7 Ways To Repair A Strained Relationship With Your Mom
As Mother's Day approaches, you may be thinking about your own relationship with your mom. Despite existing tension or past arguments, you may be ready to repair a strained relationship with your mom—but where do you begin? Here are a few tips for reaching out and starting to strengthen your relationship with your mother:
1. Just reach out.
Before you can begin the process of repairing a strained relationship, it's important to open the lines of communication. "Given our current health situation, meeting in person may not be feasible," psychologist Kristina Hallett, Ph.D., ABPP, tells us. "But a phone call or a card that says 'hi, I'm thinking of you' is always a good beginning."
If you're already in touch with your mom, but you've been avoiding the subject that leads to tension, consider setting up a time to talk. "Don't get pressured into disclosing the subject before you are prepared and ready," Hallett says.
2. Be compassionate.
Have compassion for both yourself and your mom. "I like to remind myself (and others) that we are all doing the best we can, with what we have, in the moment," Hallett says.
Showing compassion doesn't mean you have to completely dismiss past hurts or difficulties, she explains. It does mean, however, that you recognize not everyone has the same inner resources to make decisions you think are best.
One way to really start to understand your mother better is to ask her questions about her upbringing. This may give you a better sense of her motivations and the way she responds to conflict. Some people, especially from older generations, may be reluctant to talk about their pasts, especially if they were hard. Let your mom know that you simply want to get to know her better and understand your history.
3. Be open-minded.
"There is no objectivity in relationships, just subjective experience," psychoanalyst and emotions educator Hilary Jacobs Hendel, LCSW, tells us.
In fact, "there's a strong likelihood that you and your mother see things from a different perspective," Hallett adds. This doesn't mean either of you is necessarily right or wrong, but sometimes when it comes to our parents, our familiarity and many years of experiences together can make us feel more willing to be unyielding in a way that we wouldn't be with other people.
Be open to understanding your mom's perspective. Even if she doesn't understand yours, having an open mind can help you begin to move forward.
4. Actively listen.
"Too often—especially in conversations with people we know well—we stop listening and start preparing our response while the other person is still talking," Hallett explains.
Active listening is the opposite of that. When you're in a conversation with your mom, clear your mind and focus only on listening to what she's saying. Don't think about what you're going to say next, why she's wrong, or judging her for being the way she is. Try to understand her side of the story, even if you don't agree with it.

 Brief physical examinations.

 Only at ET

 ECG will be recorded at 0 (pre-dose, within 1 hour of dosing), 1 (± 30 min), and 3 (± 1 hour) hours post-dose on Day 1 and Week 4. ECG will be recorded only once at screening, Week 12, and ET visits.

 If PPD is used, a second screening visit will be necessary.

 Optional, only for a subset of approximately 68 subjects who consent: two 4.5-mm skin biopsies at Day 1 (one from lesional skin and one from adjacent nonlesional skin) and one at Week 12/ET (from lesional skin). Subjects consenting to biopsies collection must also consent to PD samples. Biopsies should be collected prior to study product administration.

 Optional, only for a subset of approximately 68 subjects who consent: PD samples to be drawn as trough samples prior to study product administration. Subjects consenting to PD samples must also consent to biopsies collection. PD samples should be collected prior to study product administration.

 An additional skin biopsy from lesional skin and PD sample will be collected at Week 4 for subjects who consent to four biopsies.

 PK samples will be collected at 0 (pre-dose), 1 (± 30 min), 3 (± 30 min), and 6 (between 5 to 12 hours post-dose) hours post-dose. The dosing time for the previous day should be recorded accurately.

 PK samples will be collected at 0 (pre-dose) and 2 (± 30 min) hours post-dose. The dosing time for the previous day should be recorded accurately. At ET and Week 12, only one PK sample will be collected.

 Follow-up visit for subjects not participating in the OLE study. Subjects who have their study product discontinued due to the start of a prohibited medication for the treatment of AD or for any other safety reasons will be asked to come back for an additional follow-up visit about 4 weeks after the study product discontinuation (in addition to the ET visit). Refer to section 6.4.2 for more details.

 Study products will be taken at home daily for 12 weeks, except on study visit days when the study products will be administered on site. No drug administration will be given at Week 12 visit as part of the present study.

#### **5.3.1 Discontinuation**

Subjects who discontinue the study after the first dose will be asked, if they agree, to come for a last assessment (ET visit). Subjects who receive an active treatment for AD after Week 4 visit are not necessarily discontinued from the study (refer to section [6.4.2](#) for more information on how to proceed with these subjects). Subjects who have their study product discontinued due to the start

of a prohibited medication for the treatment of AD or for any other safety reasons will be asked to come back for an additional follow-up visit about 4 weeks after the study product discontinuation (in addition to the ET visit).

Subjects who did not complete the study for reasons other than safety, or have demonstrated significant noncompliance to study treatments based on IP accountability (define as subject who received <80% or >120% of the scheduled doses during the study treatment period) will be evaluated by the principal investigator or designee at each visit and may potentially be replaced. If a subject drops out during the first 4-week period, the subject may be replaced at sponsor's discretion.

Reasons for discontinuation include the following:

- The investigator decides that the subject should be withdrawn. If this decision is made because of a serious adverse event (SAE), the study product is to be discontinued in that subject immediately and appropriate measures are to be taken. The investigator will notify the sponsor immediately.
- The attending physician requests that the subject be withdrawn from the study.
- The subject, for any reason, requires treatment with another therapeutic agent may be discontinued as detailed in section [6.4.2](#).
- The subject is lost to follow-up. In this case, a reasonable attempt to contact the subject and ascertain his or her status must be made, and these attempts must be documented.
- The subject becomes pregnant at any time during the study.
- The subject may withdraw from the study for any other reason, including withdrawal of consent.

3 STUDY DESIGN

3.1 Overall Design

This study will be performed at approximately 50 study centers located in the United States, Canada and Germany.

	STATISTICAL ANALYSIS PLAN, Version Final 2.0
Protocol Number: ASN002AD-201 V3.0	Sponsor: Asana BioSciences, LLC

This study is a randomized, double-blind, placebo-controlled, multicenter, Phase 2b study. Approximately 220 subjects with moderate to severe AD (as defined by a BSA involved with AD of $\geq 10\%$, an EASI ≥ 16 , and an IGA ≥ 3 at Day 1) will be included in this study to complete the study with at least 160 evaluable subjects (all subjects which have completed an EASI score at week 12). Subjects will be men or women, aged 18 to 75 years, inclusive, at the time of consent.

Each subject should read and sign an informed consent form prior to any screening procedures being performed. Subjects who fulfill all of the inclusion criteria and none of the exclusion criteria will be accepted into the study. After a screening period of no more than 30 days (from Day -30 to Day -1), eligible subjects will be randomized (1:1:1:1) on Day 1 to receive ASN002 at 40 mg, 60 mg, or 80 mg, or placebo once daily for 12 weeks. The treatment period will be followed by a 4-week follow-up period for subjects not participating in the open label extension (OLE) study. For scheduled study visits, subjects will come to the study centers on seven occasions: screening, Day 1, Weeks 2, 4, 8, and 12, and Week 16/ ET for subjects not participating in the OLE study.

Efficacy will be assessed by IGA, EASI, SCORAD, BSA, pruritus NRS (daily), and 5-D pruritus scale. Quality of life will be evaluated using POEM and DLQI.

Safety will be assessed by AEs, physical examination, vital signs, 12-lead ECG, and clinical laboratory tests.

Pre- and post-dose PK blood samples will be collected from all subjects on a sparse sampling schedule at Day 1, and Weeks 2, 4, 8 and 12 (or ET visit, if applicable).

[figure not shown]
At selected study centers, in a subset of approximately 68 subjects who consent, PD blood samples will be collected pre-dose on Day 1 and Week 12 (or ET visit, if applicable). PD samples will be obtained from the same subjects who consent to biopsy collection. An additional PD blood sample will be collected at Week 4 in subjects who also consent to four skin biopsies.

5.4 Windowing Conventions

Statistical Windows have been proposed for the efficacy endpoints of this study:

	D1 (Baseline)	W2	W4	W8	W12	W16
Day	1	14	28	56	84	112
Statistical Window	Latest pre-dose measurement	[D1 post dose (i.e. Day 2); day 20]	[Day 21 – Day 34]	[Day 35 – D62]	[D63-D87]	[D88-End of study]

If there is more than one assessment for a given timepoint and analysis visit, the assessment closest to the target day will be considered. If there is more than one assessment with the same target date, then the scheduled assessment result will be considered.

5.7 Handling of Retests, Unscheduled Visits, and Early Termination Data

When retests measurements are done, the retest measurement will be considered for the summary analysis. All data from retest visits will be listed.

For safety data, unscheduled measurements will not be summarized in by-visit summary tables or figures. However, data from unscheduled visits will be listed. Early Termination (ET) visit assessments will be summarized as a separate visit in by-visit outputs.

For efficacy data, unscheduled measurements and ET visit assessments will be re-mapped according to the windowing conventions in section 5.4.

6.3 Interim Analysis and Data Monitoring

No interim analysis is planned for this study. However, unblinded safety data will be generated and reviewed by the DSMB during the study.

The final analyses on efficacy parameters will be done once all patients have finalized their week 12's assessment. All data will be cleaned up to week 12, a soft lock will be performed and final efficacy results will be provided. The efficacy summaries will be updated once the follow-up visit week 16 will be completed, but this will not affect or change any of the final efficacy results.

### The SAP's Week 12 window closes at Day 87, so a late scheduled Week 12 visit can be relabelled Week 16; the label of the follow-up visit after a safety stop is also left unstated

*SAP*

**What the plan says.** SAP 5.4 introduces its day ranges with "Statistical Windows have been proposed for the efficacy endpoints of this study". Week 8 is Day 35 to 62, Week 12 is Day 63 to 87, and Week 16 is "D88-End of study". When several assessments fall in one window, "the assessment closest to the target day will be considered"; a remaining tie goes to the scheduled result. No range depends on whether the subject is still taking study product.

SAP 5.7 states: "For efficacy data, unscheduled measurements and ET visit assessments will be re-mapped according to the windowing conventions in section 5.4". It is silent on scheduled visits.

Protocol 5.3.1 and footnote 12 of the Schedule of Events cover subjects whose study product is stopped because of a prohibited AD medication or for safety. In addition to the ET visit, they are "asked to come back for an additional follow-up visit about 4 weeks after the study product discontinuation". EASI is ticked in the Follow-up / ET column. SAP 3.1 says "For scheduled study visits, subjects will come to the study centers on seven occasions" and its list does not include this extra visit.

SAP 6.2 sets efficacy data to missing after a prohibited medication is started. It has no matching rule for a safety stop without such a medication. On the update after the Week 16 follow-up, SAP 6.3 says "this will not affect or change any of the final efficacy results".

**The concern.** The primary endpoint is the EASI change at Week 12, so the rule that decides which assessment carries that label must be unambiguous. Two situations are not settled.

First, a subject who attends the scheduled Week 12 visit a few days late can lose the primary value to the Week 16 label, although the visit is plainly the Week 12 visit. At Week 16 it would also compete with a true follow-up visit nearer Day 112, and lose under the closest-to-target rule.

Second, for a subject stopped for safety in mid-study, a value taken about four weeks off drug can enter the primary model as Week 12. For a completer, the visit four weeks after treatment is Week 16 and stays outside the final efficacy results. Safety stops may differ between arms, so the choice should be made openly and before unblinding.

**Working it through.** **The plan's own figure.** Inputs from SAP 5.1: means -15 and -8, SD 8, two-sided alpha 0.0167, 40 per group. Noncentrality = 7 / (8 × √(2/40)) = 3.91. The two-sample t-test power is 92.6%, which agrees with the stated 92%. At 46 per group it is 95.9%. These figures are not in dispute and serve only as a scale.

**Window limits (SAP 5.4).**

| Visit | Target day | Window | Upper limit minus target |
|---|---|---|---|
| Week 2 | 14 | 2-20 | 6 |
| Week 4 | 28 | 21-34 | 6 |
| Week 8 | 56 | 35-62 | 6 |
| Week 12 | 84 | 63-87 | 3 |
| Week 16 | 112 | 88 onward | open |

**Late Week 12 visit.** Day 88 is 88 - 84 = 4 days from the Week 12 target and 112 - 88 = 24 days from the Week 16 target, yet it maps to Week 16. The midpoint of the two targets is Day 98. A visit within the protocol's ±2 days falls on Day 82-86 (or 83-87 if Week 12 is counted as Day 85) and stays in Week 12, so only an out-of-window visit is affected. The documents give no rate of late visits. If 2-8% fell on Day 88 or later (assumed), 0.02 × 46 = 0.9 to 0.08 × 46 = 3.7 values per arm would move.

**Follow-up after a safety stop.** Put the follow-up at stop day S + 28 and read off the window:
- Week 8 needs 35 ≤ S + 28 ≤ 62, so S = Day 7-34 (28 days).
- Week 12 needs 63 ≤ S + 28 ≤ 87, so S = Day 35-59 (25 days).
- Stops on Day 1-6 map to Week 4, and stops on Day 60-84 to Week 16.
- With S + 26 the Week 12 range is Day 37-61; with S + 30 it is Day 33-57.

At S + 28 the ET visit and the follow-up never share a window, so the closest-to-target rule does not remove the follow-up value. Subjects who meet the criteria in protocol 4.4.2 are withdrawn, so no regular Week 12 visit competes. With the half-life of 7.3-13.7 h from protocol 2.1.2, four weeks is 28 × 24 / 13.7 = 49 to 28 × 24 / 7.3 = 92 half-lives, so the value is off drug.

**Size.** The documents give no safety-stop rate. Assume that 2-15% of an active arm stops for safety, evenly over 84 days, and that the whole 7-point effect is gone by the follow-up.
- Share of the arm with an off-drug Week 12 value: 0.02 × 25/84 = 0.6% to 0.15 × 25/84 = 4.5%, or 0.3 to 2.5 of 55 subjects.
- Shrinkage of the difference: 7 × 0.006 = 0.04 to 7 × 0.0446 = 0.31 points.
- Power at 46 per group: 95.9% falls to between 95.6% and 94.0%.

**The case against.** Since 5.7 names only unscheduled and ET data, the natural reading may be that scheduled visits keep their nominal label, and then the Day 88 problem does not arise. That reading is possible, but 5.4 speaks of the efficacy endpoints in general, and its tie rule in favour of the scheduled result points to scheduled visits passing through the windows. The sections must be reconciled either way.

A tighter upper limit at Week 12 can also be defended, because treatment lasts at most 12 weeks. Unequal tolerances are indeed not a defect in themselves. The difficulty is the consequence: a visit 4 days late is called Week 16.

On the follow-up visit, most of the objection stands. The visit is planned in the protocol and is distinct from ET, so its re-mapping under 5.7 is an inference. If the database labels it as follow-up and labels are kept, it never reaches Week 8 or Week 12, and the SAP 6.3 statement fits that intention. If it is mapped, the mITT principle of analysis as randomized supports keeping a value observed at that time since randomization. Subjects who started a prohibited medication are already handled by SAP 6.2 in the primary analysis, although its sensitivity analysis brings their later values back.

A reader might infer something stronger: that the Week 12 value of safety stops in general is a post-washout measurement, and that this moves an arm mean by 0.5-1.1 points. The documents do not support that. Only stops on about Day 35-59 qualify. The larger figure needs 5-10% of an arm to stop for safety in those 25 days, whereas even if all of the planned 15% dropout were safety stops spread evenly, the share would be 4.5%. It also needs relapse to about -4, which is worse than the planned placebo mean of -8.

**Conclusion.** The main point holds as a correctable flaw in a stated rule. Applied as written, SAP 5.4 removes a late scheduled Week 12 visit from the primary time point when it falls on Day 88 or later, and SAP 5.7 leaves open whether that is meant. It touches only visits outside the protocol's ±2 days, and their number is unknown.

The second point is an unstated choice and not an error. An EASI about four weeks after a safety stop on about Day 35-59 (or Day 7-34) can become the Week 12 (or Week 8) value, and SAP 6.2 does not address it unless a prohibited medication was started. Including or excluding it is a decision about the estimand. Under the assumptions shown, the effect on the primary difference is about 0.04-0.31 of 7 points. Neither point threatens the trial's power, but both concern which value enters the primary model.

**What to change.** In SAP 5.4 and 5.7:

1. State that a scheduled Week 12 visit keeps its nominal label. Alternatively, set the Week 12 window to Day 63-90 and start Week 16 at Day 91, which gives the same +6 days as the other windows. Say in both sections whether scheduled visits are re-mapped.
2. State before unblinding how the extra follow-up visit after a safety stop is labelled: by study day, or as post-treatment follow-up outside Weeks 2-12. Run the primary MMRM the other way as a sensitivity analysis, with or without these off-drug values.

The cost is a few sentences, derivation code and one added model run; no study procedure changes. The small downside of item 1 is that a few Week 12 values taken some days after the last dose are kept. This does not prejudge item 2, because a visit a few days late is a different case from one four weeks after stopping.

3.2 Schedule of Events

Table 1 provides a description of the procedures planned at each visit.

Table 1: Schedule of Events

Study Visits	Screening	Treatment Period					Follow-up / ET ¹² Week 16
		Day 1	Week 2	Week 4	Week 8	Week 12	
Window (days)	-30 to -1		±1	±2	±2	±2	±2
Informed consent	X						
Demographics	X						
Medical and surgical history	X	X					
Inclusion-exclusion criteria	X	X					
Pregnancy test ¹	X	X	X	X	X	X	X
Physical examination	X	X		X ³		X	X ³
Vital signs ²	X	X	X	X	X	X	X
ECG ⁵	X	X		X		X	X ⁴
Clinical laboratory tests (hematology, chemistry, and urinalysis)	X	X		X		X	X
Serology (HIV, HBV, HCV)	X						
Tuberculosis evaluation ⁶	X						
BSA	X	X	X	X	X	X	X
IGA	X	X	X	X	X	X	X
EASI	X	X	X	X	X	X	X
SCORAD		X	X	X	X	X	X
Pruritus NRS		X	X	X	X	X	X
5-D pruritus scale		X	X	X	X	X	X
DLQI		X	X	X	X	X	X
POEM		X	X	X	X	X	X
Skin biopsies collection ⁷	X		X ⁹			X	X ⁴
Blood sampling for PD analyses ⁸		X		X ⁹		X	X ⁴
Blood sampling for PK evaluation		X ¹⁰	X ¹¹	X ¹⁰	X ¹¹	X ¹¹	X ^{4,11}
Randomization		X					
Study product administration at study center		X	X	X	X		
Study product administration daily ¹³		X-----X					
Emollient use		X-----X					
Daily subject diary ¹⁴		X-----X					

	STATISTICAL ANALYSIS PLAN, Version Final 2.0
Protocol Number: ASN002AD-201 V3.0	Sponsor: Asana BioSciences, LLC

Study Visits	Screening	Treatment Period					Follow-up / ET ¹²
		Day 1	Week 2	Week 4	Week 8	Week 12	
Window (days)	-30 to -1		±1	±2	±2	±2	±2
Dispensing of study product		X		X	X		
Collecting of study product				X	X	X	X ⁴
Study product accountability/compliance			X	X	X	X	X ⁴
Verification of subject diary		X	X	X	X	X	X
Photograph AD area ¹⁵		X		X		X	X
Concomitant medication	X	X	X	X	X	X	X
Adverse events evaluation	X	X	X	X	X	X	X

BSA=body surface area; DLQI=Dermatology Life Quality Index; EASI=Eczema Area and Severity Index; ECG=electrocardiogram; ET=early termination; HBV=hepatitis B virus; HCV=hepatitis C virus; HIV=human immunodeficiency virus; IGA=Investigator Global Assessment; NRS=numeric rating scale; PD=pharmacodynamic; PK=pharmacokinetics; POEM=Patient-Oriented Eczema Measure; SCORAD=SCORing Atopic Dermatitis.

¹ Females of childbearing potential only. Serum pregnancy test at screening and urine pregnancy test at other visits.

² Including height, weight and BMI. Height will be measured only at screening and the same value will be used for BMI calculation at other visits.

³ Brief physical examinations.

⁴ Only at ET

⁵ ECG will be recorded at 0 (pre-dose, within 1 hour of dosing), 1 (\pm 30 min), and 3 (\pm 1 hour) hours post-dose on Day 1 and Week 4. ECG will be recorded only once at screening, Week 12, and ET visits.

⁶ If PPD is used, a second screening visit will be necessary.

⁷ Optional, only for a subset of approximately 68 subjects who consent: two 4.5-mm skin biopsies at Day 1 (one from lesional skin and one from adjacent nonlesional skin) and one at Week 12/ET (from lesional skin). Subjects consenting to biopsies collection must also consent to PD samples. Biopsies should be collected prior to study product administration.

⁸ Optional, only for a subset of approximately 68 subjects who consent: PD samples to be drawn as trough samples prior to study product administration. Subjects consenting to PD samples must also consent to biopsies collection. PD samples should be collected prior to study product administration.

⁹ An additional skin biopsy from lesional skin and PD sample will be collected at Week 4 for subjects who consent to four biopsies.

"Active listening strengthens your understanding of what she's actually communicating, increases a sense of connection, and offers an opportunity for a new type of interaction," says Hallett.
5. Create realistic expectations.
People often have idyllic expectations of their mothers and what the mother-child relationship should be like, but when neither of you is able to live up to those expectations, it can lead to conflict and sometimes resentment. "It's very important to have lower and realistic expectations to mitigate disappointment and anger," Hendel says.
Try to avoid comparing your relationship with your mom to those you see on TV, to your friends, or to anyone. All parent-child relationships are unique. Just focus on how you can improve your particular relationship with your mother.
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6. Be forgiving when you can.
Yes, your mom made mistakes while you were growing up, and she's probably still making them today. Try to remember that you've made plenty of mistakes along the way, too.
If your mom has listened to you, validated your feelings, and apologized for her actions, be willing to offer forgiveness.
7. Accept that not all relationships can be repaired.
"It takes two to make repairs and to connect in a healthy way," Hendel says. You can figure out whether you're the only one wanting to make amends by asking her these two questions: "Are you willing to work on the relationship?" and "Are you willing to be accountable for your hurtful actions?"
If all you receive is blame and attack, then it will be nearly impossible to have a good relationship, Hendel explains.
Furthermore, if a relationship is abusive in any way (physical, emotional, verbal, etc.), Hallett recommends cutting off contact completely. "We are allowed to...take a break—or end—a relationship that is toxic."
The bottom line.
"It's natural for us to be defensive, or want to 'prove our point' if we feel we have been treated wrongly or unjustly," Hallett says, "but patience, calm, understanding, and openness to differing views will help with repair."
If you've yet to repair your relationship by the time Mother's Day approaches, show yourself compassion. These holidays can be challenging for people who don't have the desired relationships with their parents. Acknowledge that, and then make plans to connect with friends, family members, or someone who has acted like a mother to you.
"You can also try to remember times with your mother that were positive," Hallett says. "Accept that you may have mixed feelings, and that is totally OK."
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